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Cleaner air in Singapore with reduced activities but it’s unlikely to last

SINGAPORE — The island experienced its cleanest air in a long while earlier this week, although most Singaporeans would not have enjoyed it to the fullest while staying home for the better part of five weeks.

Clear skies over Eu Tong Sen Street around 12pm on May 13, 2020. Singapore's air quality has improved since human activity wound down significantly as part of efforts to arrest the spread of Covid-19.

Clear skies over Eu Tong Sen Street around 12pm on May 13, 2020. Singapore's air quality has improved since human activity wound down significantly as part of efforts to arrest the spread of Covid-19.

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SINGAPORE — The island experienced its cleanest air in a long while earlier this week, although most Singaporeans would not have enjoyed it to the fullest while staying home for the better part of five weeks.

Mirroring a trend of better air quality seen around the world, the 24-hour Pollutant Standards Index (PSI) in Singapore, which is a broad indicator of air quality, has been largely trending downwards since the circuit breaker brought economic activity to a near-halt. 

The circuit breaker, a term used by the Government in taking action to restrict the movement of people and business activities and to stem the spread of the deadly coronavirus, began on April 7.

TODAY took a look at the daily 24-hour PSI data from the website of the National Environment Agency (NEA) for the duration from March 1 to May 15. An average for the day’s high and low values were taken.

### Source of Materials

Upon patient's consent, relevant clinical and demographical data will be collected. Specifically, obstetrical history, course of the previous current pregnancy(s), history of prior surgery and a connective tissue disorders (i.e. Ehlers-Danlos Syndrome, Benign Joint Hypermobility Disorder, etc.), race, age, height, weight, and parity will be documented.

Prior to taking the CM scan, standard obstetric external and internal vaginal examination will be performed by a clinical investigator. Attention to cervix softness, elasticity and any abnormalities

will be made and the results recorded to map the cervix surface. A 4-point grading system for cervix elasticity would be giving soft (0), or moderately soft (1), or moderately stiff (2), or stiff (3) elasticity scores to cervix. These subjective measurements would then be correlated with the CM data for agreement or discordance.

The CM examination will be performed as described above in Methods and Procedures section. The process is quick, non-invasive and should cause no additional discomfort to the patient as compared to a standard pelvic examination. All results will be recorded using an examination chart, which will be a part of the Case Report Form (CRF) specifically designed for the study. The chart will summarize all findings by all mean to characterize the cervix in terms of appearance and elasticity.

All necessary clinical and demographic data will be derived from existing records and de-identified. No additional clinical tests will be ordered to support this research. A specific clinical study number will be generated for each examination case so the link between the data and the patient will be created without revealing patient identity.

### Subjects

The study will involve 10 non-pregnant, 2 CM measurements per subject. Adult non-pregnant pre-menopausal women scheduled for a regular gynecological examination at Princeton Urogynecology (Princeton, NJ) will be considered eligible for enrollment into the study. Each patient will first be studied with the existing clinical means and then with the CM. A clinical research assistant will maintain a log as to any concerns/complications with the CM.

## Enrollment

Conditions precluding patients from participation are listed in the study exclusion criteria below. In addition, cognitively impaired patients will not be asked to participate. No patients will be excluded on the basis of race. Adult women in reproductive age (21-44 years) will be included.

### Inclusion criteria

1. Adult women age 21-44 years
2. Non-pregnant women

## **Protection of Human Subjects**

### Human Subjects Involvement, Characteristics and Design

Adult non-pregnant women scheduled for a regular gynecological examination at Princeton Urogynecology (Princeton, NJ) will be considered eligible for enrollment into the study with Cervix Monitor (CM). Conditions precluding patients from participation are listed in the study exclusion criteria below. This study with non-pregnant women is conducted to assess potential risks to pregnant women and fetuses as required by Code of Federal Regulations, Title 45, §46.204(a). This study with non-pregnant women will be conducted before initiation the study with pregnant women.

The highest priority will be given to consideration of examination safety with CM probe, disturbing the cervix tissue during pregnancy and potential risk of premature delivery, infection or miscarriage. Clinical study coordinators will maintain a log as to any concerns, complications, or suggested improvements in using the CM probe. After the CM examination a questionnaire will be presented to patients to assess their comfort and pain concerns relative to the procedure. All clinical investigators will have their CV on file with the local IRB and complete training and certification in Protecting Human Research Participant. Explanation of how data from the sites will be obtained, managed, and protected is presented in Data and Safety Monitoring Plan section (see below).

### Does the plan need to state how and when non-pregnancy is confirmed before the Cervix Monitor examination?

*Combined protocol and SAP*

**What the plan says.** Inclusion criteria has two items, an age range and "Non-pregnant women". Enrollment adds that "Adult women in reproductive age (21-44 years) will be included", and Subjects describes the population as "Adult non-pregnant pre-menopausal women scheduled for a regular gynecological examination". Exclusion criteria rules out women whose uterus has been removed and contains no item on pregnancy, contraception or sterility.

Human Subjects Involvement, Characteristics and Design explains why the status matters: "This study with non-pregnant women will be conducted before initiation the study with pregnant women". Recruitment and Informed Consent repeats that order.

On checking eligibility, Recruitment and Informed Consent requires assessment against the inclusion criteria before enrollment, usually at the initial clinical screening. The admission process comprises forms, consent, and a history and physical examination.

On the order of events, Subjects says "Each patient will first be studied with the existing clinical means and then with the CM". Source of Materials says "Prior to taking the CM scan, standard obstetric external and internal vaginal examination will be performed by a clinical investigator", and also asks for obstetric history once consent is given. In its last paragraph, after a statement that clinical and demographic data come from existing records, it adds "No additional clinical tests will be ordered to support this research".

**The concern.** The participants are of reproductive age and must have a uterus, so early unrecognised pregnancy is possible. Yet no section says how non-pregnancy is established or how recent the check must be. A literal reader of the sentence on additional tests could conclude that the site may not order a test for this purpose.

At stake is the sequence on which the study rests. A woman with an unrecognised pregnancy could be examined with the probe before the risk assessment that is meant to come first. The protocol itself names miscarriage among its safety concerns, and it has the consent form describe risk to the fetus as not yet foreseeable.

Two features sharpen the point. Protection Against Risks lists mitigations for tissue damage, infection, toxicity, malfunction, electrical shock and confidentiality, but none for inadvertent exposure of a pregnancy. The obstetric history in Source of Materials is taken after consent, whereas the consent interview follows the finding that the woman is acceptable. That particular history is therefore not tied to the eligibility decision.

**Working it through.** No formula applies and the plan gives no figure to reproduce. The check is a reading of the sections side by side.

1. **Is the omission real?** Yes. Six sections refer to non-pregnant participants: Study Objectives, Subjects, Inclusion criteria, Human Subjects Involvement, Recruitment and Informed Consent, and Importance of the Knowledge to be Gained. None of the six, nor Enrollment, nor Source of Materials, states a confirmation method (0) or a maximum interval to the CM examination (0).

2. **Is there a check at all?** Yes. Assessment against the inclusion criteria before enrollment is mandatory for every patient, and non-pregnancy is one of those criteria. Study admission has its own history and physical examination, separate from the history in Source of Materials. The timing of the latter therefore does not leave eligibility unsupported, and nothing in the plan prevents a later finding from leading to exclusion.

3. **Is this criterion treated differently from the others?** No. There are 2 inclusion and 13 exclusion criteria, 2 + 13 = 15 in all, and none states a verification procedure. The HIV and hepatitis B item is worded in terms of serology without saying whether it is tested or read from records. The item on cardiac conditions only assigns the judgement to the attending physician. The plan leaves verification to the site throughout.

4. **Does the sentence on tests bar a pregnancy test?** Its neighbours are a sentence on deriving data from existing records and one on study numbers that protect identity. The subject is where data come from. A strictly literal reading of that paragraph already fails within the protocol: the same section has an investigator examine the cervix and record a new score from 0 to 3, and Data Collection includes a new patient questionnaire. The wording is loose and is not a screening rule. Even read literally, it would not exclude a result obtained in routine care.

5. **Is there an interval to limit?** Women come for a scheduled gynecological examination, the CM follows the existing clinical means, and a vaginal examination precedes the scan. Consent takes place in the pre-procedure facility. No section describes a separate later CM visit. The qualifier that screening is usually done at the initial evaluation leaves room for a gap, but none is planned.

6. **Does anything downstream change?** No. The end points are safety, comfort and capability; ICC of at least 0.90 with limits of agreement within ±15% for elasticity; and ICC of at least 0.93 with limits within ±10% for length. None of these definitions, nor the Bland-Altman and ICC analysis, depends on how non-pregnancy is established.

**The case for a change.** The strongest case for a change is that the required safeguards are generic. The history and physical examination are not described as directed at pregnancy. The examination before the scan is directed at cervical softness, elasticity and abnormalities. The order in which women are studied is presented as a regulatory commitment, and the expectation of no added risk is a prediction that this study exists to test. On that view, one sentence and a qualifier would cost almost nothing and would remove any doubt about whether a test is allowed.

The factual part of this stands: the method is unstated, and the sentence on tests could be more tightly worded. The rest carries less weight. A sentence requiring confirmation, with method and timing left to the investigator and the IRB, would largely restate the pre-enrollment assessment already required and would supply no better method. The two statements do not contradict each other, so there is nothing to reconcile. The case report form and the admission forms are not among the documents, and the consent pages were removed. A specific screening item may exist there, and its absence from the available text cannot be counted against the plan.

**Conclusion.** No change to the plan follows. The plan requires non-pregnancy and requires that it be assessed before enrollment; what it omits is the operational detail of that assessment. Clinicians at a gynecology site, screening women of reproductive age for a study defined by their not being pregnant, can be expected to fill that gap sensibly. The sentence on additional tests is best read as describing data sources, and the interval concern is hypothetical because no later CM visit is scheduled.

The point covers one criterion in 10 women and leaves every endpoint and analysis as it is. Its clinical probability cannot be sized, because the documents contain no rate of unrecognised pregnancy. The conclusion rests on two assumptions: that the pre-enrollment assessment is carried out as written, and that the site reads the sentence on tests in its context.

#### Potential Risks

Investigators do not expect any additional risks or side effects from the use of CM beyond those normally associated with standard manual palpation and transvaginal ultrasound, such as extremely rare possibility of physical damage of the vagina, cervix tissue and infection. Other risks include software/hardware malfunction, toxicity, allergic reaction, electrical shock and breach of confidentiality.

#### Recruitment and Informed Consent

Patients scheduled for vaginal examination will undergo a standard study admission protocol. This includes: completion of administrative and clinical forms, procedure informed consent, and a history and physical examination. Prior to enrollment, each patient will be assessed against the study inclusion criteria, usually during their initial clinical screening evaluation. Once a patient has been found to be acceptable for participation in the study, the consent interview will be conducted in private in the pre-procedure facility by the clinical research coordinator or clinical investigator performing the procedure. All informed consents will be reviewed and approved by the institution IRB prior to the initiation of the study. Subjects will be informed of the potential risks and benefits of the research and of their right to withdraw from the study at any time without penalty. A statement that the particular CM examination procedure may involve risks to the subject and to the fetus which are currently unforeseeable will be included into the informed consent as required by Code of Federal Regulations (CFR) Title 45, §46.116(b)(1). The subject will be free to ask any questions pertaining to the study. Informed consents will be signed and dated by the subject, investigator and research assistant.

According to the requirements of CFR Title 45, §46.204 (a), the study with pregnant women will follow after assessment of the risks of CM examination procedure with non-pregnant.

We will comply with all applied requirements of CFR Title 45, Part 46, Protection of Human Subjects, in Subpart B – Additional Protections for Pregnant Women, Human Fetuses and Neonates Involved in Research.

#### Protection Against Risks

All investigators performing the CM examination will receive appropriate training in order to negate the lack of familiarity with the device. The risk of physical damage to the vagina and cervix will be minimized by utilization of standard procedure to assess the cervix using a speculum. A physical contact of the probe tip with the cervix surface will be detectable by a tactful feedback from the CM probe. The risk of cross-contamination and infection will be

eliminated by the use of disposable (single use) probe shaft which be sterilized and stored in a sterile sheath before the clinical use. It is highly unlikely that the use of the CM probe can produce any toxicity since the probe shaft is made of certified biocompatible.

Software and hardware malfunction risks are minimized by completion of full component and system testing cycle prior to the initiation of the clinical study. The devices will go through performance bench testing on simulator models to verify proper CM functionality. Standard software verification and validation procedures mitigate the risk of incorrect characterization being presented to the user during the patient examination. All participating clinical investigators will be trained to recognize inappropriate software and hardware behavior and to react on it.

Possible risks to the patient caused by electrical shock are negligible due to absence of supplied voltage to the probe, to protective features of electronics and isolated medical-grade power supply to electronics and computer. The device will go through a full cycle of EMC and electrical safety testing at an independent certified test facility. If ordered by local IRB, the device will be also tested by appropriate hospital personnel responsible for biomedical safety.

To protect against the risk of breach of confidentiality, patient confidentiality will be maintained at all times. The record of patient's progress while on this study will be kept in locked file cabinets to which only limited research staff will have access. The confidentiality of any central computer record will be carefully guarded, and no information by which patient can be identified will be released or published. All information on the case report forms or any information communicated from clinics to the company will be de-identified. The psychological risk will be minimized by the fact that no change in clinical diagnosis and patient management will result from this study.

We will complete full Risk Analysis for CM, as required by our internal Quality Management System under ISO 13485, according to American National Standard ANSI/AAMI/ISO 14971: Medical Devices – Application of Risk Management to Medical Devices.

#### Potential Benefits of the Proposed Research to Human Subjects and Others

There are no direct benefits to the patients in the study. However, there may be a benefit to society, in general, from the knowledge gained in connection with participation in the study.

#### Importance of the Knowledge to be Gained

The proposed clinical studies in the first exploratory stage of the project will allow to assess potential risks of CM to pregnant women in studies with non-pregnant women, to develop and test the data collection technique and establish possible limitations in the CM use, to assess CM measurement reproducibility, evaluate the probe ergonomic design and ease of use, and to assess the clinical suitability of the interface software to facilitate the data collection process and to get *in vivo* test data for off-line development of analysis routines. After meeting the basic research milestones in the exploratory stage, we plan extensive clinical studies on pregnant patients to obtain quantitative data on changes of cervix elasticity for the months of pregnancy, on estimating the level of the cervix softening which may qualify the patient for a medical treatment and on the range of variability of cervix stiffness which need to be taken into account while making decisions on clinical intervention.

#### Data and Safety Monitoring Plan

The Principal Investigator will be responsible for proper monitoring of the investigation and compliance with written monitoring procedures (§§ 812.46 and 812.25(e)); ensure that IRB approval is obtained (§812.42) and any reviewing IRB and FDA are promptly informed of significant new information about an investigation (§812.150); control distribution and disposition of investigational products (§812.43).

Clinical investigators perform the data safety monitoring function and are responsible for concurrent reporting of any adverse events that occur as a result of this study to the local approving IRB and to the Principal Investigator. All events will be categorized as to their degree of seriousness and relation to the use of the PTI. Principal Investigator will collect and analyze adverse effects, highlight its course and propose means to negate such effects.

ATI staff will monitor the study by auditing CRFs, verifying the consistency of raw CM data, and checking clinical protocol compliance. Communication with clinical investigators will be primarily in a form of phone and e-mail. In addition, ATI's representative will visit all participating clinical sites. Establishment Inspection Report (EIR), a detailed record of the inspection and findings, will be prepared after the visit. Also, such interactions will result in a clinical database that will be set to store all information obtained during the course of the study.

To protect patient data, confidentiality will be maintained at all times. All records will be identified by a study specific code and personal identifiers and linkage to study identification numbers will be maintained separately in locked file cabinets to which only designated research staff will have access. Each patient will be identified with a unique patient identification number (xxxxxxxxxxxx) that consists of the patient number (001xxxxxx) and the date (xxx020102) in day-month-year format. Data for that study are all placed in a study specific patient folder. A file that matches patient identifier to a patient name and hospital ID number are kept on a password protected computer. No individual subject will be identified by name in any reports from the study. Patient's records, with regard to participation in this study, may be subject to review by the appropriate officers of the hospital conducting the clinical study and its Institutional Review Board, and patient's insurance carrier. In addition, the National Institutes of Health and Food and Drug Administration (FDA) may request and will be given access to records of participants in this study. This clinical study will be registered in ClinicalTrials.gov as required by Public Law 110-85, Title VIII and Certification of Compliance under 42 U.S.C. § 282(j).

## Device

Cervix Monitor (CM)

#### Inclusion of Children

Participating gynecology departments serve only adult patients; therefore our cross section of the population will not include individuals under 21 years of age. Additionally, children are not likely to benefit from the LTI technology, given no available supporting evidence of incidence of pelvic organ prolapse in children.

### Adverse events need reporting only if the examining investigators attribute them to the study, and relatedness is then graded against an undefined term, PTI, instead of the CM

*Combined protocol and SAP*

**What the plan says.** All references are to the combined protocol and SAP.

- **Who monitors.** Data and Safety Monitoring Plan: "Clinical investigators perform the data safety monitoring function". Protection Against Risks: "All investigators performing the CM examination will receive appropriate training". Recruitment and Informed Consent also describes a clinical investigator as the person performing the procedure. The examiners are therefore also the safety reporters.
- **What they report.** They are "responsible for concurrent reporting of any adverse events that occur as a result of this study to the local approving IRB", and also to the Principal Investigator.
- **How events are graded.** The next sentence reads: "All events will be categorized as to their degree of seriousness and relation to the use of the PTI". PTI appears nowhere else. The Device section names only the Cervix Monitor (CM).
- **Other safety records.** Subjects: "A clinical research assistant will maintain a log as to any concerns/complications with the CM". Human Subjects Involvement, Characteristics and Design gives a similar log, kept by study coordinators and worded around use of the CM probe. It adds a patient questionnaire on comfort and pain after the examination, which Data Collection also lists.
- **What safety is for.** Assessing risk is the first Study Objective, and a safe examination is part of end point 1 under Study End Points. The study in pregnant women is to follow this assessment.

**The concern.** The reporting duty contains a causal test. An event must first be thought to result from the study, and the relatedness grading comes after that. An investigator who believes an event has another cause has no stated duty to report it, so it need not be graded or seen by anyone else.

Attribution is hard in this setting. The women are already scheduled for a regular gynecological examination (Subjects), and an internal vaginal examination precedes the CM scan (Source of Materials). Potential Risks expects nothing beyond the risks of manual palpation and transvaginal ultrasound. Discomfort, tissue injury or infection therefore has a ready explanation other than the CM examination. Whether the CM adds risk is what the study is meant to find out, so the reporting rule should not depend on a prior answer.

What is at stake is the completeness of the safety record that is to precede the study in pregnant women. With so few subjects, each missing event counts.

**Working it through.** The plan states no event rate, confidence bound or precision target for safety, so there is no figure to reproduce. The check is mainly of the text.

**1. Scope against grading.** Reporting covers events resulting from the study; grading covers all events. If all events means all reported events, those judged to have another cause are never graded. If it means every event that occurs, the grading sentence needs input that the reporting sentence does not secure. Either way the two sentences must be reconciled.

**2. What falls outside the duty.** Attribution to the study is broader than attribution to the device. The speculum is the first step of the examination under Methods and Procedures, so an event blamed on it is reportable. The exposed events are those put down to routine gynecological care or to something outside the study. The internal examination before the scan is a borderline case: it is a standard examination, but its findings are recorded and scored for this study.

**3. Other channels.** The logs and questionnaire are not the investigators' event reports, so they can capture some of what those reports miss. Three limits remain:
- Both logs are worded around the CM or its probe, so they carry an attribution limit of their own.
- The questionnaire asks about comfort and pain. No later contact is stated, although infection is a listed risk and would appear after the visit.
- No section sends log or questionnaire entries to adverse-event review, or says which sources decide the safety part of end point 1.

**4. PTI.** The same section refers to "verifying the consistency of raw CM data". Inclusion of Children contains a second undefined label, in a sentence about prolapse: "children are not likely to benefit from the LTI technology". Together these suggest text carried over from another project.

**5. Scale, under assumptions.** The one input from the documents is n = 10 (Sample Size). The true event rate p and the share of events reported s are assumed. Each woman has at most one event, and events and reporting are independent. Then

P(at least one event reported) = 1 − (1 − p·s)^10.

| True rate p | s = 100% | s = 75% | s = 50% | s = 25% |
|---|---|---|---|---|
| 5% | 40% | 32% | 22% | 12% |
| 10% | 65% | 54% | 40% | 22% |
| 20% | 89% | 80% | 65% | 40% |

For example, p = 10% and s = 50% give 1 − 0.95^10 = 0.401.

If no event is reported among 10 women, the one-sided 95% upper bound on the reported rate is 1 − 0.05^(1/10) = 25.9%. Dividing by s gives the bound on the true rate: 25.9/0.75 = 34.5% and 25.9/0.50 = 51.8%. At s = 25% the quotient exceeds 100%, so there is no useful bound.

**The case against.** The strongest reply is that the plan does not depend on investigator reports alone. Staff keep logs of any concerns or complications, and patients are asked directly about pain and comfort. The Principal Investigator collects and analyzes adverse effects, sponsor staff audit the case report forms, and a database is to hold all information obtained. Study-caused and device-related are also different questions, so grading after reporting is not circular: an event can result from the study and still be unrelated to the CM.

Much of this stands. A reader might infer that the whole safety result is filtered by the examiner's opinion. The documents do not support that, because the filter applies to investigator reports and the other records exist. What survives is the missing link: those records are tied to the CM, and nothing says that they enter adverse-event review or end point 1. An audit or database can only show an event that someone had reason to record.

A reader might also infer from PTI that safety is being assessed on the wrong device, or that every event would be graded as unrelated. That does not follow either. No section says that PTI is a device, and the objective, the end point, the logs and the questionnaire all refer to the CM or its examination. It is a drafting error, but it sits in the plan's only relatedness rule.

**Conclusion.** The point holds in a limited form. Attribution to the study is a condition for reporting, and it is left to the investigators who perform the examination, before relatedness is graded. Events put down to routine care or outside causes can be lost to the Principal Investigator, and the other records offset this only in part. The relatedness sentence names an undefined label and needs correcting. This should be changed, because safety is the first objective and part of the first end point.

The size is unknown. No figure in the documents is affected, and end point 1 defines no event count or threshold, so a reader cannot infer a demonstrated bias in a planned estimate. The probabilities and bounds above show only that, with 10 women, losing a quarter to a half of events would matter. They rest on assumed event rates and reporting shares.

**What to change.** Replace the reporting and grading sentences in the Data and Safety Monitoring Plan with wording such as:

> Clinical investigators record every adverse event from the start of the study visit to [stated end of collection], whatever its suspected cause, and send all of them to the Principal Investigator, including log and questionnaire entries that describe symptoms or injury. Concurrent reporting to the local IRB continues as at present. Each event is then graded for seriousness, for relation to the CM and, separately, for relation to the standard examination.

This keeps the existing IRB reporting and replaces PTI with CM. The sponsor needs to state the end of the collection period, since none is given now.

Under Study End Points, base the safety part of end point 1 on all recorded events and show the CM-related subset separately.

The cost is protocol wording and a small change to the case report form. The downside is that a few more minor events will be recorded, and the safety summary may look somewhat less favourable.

The PSI takes into account, among other types of pollutants, tiny air particles known as PM2.5, which refers to particulate matter that is up to 2.5 micrometres, or microns, in size.

A “good” rating ranges from zero to 50, while “moderate” would be between 51 and 100. Any value beyond that would fall into the “unhealthy”, “very unhealthy” and “hazardous” categories.

The month of March started out with fluctuating PSI values and reached its peak at 62.5 on March 10 — just under a month away from the start of the circuit breaker.

It then fell after March 10 and remained fairly constant from March 15 to April 1, followed by a sudden dip when the circuit breaker started.

On April 7, it fell to a low of 33.92.

For the month of April, even with daily fluctuations, PSI values were generally lower until early May.

On May 3, it started out in the “good” range and by May 8, it was in the “moderate” range with a reading of 54.54.

Between May 8 and 15, the readings ranged drastically.  Singapore’s air quality looked to be the best during this week, when it reached the lowest PSI value of 22.33 on May 11.

But then, from May 12 — which coincides with the day the authorities relaxed some of the measures to limit business activities, the PSI level has shot back up.